Windsor Ruins, Mississippi, USA

The Windsor Mansion built immediately prior to the American Civil War, was the largest antebellum Greek Revival mansion to have ever been built in Mississippi.

Due to its vantage point overlooking the Mississippi Rover, the building's rooftop observatory was utilised by Confederate soldiers; however due to their signals being intercepted and interpreted by General Grant's Union troops who were preparing to advance on Vicksburg, the southerners soon were replaced by Union troops who commandeered the plantation.

On April 29th, 1863 thousands of Union troops who had crossed the river at Bruinsburg Landing marched past Windsor; and only two days later following the Battle of Port Gibson many of those same troops would be brought back to the mansion where a hospital had been established in the basement.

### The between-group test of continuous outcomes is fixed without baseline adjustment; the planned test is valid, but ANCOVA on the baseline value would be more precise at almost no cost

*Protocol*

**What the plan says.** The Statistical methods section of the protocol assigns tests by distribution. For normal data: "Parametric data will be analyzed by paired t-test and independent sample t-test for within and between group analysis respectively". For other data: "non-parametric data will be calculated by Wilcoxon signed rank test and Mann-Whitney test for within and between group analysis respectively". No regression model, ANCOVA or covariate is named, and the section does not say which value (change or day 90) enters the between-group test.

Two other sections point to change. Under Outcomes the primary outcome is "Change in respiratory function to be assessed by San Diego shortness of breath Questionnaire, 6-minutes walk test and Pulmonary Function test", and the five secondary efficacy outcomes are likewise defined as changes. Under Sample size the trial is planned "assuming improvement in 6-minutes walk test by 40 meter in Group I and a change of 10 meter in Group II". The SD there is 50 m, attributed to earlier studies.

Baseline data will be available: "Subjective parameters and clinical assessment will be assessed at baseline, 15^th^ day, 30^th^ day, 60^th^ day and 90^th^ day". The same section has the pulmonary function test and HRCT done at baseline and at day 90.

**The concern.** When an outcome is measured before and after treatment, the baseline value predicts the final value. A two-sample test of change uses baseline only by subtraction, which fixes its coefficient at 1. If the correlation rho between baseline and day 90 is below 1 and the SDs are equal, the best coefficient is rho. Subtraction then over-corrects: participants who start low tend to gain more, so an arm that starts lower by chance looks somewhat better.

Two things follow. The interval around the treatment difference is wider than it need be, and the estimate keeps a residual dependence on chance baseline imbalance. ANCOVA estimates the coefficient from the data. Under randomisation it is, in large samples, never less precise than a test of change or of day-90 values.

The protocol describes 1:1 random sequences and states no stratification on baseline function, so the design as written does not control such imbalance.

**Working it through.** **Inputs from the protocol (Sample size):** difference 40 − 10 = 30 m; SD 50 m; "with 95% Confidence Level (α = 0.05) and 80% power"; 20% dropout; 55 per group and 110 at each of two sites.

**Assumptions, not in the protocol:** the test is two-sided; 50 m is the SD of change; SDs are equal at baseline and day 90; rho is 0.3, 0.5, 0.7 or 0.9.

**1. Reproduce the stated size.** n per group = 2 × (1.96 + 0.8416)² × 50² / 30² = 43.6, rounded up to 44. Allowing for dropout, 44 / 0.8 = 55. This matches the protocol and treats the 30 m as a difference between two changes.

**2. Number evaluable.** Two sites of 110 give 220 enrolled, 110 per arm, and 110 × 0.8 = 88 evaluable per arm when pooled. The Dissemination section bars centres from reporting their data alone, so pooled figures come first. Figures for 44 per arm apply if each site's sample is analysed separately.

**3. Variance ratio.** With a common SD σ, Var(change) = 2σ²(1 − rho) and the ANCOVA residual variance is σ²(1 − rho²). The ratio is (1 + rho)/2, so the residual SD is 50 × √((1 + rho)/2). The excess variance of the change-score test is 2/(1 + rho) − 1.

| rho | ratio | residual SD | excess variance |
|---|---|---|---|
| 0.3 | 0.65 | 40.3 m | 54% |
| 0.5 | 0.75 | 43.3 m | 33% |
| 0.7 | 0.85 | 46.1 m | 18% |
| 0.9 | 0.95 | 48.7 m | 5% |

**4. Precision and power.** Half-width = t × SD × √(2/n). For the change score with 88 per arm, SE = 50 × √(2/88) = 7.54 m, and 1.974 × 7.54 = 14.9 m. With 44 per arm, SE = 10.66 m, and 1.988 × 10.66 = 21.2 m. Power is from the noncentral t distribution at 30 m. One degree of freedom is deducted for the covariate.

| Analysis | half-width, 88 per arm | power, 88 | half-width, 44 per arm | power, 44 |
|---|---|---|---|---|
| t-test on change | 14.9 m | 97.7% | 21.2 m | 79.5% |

During the occupation, a Union soldier was shot and killed while standing in the doorway of the house and upon hearing the news, Grant ordered the mansion be burned to the ground. It was only due to the pleading of Catherine Freeland Daniel, wife of the owner of the estate who had nursed the Union troops, that the house was spared.

Unfortunately, it wasn't spared a fiery death for long. The stately home survived the war, only to be destroyed by fire in 1890.

Mark Twain wrote of the elegance of the building in his book, 'Life on the Mississippi' and that elegance is still palpable in the ruins that remain...